TANAKA v. DEPARTMENT OF HAWAIIAN HOME LANDS

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Intermediate Court of Appeals of Hawai‘i.

Raymond T. TANAKA, Appellant-Appellant, v. DEPARTMENT OF HAWAIIAN HOME LANDS, Appellee-Appellee.

No. 25526.

    Decided: December 03, 2004

WATANABE, Acting C.J., NAKAMURA, and FUJISE, JJ. Hayden Aluli, Honolulu, on the briefs, for Appellant-Appellant. Clayton Lee Crowell, Deputy Attorney General, State of Hawai‘i, on the briefs, for Appellee-Appellee.

This secondary agency appeal arises from the cancellation by the Hawaiian Homes Commission (the “Commission”) of Lease No. 2477 of Residence Lot No. 38 in Waimanālo, O‘ahu (“Lot 38”) to Appellant-Appellant Raymond T. Tanaka (“Tanaka”).   Tanaka appeals from the “Judgment in a Civil Case” and contests the “Findings of Fact, Conclusions of Law and Order Affirming Hawaiian Homes Commission's Decision and Order to Deny Request for Reconsideration, Dated November 30, 2001,” entered by the first circuit court 1 on November 7, 2002.   We vacate the circuit court's judgment and remand with instructions that the circuit court enter an order dismissing Tanaka's appeal.

I.

In October 1996, after investigating complaints about drug activity at Tanaka's residence, the Honolulu Police Department executed a search warrant and found crystal methamphetamine, marijuana, and drug paraphernalia in Tanaka's residence.   Tanaka and his wife were convicted of drug use and possession in March 1998.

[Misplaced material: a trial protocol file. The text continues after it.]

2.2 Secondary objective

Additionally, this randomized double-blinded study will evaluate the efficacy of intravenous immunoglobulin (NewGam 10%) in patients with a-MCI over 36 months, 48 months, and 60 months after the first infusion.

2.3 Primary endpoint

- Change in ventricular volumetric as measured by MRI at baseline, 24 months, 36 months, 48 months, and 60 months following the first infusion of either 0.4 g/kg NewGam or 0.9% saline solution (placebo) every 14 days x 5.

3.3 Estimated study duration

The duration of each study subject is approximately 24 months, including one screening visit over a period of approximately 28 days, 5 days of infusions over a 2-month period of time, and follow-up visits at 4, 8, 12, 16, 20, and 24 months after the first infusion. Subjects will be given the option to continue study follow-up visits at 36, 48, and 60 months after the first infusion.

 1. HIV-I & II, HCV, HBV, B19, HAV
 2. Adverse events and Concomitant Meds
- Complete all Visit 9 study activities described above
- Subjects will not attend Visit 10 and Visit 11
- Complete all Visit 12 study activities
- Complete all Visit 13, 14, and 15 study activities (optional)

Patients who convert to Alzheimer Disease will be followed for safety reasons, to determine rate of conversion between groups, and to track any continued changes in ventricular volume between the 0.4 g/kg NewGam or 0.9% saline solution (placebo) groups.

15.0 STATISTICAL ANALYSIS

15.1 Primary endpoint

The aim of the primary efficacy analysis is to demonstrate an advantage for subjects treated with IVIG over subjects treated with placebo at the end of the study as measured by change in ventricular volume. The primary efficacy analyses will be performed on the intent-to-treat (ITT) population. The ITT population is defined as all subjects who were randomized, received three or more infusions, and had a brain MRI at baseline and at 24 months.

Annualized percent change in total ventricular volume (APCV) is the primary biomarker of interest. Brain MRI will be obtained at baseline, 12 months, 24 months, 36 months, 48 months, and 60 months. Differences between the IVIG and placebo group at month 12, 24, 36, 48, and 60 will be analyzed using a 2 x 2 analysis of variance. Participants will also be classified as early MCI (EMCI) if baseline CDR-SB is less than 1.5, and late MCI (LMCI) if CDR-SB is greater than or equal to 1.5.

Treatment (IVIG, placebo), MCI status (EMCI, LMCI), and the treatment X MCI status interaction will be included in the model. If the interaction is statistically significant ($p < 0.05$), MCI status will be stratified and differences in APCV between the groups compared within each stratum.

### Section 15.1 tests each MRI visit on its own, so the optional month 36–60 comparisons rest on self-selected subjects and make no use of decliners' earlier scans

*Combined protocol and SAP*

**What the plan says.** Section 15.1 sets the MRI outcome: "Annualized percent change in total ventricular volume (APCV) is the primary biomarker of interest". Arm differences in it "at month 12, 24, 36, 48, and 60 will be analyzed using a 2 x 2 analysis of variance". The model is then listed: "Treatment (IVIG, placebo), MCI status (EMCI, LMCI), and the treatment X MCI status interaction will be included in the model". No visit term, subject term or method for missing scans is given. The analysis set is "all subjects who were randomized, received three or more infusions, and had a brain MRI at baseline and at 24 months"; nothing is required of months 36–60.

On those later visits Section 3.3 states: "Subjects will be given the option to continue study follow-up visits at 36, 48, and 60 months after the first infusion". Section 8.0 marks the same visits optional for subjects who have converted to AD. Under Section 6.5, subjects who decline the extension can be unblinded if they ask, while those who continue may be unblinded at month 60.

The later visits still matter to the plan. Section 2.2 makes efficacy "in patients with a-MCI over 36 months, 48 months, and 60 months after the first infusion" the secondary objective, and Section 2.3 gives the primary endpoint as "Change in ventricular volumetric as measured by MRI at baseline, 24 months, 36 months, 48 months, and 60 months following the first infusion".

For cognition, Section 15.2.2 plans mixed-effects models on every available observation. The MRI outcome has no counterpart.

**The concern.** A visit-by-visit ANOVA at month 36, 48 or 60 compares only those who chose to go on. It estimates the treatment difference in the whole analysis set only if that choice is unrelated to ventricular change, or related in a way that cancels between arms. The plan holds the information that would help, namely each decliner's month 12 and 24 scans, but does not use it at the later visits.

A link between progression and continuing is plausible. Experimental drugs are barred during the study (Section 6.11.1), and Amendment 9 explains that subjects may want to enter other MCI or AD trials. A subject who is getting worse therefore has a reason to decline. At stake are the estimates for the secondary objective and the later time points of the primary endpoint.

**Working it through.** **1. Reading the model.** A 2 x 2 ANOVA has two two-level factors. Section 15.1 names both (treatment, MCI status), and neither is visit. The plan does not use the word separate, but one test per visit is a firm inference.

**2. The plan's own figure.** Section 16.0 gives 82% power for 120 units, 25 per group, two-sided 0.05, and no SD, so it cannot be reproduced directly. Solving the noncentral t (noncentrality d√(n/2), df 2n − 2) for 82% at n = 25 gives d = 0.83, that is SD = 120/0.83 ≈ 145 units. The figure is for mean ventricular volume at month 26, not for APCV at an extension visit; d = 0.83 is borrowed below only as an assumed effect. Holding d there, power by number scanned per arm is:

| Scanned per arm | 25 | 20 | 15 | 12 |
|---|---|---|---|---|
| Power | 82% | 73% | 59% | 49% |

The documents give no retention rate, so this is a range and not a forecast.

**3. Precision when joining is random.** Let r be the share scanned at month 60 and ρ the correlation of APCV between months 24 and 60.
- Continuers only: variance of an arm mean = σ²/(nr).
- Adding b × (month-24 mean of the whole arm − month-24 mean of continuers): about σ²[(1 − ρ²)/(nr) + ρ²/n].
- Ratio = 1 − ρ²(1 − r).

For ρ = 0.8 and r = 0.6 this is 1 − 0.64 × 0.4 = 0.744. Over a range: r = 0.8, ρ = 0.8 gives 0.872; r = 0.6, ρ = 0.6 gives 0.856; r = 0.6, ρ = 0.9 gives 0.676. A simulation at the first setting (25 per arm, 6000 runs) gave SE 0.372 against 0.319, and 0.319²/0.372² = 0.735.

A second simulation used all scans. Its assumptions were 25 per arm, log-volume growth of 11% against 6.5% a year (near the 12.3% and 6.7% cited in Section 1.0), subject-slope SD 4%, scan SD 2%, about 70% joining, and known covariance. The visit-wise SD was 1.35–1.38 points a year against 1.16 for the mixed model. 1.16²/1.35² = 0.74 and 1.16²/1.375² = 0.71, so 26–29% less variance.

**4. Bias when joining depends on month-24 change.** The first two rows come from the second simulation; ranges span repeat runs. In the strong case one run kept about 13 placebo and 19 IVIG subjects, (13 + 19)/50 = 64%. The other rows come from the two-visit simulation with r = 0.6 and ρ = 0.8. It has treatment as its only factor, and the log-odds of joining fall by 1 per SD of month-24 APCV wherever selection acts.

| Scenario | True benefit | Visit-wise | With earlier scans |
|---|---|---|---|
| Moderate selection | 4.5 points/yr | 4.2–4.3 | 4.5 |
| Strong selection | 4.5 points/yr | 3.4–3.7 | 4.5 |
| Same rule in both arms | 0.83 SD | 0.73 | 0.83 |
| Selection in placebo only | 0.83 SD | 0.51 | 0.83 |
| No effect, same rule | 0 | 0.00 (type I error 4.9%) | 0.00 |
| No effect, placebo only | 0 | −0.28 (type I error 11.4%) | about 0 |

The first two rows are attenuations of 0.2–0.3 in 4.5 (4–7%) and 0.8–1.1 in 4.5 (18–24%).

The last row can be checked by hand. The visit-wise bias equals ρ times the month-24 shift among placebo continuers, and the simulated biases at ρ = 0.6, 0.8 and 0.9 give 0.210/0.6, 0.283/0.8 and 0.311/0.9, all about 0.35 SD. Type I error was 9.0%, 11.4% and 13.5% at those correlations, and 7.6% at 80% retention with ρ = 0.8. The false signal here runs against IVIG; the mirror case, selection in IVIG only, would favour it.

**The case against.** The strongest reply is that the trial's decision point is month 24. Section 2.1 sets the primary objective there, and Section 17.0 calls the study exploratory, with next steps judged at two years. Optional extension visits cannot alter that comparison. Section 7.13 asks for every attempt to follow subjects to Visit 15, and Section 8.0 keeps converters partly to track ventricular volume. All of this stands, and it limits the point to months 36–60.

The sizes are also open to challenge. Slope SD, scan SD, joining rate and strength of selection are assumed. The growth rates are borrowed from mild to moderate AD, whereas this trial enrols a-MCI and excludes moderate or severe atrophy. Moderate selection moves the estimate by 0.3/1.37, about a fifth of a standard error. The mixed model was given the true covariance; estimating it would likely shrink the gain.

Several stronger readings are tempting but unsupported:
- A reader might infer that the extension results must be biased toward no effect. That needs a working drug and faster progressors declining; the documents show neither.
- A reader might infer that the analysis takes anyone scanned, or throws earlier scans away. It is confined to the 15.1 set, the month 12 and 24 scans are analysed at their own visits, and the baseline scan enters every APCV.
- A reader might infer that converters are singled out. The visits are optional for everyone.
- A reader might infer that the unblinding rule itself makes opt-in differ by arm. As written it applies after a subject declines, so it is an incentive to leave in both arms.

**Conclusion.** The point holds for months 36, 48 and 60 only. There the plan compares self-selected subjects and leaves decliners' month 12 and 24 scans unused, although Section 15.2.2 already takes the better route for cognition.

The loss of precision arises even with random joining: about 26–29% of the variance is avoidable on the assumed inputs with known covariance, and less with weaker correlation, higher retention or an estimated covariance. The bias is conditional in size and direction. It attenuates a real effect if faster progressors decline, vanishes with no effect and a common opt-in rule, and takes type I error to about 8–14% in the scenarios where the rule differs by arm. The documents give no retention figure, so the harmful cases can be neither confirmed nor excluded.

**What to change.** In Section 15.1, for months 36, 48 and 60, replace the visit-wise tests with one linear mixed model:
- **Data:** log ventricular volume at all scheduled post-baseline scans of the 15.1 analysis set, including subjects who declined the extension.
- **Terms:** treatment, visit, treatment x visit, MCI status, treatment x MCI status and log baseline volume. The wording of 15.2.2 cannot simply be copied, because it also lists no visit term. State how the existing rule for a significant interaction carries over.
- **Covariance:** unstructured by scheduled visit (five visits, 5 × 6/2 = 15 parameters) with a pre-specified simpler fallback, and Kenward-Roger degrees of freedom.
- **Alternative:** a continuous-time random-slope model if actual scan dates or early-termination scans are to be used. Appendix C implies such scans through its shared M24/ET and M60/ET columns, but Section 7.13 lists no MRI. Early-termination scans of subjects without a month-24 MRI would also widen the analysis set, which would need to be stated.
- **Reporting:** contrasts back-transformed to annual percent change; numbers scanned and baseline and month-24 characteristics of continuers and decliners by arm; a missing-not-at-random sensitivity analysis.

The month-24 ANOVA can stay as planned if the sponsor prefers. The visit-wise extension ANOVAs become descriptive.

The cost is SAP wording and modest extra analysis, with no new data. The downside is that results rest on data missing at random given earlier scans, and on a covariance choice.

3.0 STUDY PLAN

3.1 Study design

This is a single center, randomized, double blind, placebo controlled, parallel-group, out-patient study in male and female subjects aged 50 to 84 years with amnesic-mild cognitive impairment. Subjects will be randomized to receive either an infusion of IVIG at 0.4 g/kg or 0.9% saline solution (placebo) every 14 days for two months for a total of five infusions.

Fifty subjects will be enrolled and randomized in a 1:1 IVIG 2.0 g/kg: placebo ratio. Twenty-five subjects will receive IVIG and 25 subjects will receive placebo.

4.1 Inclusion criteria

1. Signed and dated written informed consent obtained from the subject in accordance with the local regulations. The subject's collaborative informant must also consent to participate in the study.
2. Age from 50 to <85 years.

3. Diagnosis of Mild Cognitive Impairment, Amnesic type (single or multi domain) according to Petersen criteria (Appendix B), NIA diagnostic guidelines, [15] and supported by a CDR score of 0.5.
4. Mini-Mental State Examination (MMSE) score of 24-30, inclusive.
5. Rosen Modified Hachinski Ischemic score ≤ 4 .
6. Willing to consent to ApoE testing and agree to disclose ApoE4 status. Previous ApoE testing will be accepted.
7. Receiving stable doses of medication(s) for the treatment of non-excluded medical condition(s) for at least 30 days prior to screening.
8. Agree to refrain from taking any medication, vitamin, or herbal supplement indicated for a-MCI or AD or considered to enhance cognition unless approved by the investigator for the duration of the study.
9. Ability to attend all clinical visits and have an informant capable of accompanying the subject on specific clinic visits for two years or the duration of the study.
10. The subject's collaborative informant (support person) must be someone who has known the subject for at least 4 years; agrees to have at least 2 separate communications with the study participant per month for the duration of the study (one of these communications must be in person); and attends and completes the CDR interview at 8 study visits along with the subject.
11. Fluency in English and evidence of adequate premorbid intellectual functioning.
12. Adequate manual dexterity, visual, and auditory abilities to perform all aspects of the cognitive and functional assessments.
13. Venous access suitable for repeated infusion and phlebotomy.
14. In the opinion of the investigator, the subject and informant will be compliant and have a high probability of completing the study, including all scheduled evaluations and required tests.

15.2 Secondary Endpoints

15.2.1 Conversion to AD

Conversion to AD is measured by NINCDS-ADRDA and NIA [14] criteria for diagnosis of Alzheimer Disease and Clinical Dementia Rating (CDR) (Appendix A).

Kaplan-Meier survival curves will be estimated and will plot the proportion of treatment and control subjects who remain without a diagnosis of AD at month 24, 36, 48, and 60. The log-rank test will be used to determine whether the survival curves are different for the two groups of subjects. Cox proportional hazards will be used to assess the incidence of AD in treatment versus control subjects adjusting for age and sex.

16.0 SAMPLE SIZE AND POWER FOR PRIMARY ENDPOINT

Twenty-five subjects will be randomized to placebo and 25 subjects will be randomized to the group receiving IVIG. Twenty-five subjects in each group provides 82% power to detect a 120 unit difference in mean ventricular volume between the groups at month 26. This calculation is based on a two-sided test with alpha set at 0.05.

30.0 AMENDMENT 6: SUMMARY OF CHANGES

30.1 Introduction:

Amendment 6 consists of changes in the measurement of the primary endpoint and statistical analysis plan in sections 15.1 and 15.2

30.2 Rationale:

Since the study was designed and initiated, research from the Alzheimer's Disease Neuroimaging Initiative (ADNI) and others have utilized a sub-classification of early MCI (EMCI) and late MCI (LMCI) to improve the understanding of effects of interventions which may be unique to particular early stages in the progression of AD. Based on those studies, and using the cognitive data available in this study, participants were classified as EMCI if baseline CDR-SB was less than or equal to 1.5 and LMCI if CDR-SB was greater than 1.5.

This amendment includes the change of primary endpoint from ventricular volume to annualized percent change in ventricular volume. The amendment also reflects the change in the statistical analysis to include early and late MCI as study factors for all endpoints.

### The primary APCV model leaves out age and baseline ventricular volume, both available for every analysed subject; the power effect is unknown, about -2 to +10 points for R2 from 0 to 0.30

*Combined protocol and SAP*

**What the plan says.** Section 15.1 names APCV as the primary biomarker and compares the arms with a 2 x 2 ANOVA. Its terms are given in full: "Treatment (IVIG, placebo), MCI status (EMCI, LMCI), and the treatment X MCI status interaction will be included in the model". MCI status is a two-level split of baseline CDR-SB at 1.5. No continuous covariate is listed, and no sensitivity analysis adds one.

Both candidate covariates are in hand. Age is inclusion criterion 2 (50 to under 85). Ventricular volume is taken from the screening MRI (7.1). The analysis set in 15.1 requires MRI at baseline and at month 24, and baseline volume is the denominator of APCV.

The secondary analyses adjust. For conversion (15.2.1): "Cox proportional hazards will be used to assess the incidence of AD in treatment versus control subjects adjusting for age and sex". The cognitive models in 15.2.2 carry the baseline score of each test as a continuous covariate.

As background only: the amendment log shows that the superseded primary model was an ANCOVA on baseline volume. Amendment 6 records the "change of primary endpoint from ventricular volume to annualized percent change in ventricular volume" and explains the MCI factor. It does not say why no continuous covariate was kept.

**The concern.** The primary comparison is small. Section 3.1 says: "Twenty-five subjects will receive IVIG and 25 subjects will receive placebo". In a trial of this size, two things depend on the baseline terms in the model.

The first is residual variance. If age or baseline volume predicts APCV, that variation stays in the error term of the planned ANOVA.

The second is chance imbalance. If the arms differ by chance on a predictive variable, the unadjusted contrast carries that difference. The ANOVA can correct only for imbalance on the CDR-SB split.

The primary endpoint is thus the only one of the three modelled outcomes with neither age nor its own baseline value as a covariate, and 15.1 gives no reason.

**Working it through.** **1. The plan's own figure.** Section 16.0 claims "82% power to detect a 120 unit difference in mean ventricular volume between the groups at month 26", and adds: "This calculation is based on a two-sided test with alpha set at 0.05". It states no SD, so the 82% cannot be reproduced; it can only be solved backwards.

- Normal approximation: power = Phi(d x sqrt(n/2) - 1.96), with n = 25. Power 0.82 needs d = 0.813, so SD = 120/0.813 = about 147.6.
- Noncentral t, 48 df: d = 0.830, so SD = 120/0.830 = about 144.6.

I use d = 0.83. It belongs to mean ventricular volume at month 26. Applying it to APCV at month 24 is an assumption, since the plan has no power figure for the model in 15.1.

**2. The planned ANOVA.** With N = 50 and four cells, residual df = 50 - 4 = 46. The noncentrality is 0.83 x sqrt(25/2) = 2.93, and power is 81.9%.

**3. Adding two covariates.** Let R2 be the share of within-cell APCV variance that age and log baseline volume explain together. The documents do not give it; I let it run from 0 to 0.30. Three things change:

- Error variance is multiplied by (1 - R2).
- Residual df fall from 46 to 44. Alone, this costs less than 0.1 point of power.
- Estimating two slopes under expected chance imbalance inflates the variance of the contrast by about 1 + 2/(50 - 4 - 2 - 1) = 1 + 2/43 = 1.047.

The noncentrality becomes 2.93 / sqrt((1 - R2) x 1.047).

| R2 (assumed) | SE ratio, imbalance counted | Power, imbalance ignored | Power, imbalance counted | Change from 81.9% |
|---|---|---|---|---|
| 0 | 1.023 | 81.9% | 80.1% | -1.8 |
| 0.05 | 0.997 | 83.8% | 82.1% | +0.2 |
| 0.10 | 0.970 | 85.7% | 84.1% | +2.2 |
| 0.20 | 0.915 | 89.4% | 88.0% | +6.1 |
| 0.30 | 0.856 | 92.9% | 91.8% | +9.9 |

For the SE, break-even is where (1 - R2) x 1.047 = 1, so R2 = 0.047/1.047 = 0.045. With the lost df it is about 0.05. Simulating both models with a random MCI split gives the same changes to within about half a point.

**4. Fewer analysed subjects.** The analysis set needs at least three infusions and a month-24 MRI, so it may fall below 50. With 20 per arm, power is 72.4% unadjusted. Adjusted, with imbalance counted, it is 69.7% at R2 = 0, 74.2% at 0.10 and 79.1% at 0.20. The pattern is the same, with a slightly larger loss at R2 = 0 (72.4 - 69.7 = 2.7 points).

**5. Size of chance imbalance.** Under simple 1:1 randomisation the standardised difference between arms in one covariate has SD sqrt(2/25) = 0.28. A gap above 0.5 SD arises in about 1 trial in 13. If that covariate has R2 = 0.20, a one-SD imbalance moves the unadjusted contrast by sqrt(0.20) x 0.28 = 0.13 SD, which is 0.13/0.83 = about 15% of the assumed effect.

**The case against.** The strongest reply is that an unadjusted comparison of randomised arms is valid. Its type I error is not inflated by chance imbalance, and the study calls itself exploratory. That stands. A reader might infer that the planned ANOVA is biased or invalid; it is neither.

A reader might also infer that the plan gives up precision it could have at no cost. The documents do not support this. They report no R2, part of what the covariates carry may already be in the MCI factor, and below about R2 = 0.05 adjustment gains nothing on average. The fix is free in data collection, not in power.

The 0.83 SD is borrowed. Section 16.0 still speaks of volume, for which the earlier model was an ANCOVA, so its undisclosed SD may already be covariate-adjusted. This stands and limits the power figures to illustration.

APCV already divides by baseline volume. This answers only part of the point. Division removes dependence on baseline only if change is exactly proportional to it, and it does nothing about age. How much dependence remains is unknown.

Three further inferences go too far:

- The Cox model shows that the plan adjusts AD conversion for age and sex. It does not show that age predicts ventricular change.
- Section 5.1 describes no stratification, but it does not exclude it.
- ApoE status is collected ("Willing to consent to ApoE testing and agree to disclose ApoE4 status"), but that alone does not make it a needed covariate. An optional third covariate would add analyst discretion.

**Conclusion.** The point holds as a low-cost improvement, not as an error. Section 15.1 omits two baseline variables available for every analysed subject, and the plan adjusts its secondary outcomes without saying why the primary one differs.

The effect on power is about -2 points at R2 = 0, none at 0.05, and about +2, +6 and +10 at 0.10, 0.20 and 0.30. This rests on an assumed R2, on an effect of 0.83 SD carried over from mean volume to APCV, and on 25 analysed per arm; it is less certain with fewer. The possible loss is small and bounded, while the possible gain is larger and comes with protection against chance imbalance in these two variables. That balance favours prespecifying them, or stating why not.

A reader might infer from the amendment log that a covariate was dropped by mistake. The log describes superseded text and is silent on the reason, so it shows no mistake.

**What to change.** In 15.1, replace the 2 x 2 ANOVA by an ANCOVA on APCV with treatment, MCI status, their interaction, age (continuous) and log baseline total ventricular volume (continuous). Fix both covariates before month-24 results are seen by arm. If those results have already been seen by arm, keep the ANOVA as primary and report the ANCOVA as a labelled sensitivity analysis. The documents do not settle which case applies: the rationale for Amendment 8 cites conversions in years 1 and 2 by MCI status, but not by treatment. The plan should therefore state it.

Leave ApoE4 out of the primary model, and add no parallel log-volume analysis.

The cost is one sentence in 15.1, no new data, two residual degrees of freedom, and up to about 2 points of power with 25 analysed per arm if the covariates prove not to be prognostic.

On June 1, 1998, a contested case hearing was held before a hearing officer of Appellee-Appellee Department of Hawaiian Home Lands (“DHHL”).  After presentations of evidence by Tanaka and DHHL, the hearing officer found, by a preponderance of the evidence, that Tanaka and his wife had engaged in criminal activity on Lot 38, that such criminal activity resulted in their criminal convictions, and that the drug activity and said convictions violated the terms of Tanaka's lease with DHHL,2 as well as section 208 of tHE hawaiiaN homeS commissioN act (“HHCA”).3  oN june 1, 1998, the hearing officer issued “Findings of Fact, Conclusions of Law and Recommended Order,” recommending that the Commission adopt his findings of fact and conclusions of law and issue an order canceling Tanaka's lease and forfeiting all improvements to Lot 38, as authorized by HHCA § 210 4 (the “Recommended Order”).

DHHL then notified Tanaka that the Commission would convene on June 23, 1998 to consider the Recommended Order and to allow Tanaka an opportunity to present any arguments on his behalf regarding the order.   On June 23, 1998, with Tanaka present, the Commission heard the matter and on August 12, 1998, the Commission issued its Findings of Fact, Conclusions of Law, Decision and Order which adopted and incorporated by reference the hearing officer's Recommended Order (the “August 1998 Order”).   The Commission's August 1998 Order also notified Tanaka that he had ten days from the date of service of the August 1998 Order to request reconsideration by the Commission and thirty days to institute proceedings for judicial review in the circuit court.   The Commission also ordered that its decision “shall take effect immediately” and that Tanaka, and anyone claiming under Tanaka, “shall surrender and vacate the property covered under the Lease within sixty (60) calendar days after the mailing date of the Notice of Cancellation and Order to Vacate.”

On December 31, 1998, after considering a timely request for reconsideration by Tanaka's mother, the Commission issued its Final Findings of Fact, Conclusions of Law, Decision and Order affirming the August 1998 Order (the “December 1998 Final Order”).   That same day, the Commission mailed Tanaka a letter, enclosing a certified copy of the December 1998 Final Order and again advised him of the thirty-day period in which he had to request judicial review.   Tanaka, however, did not request judicial review within thirty days.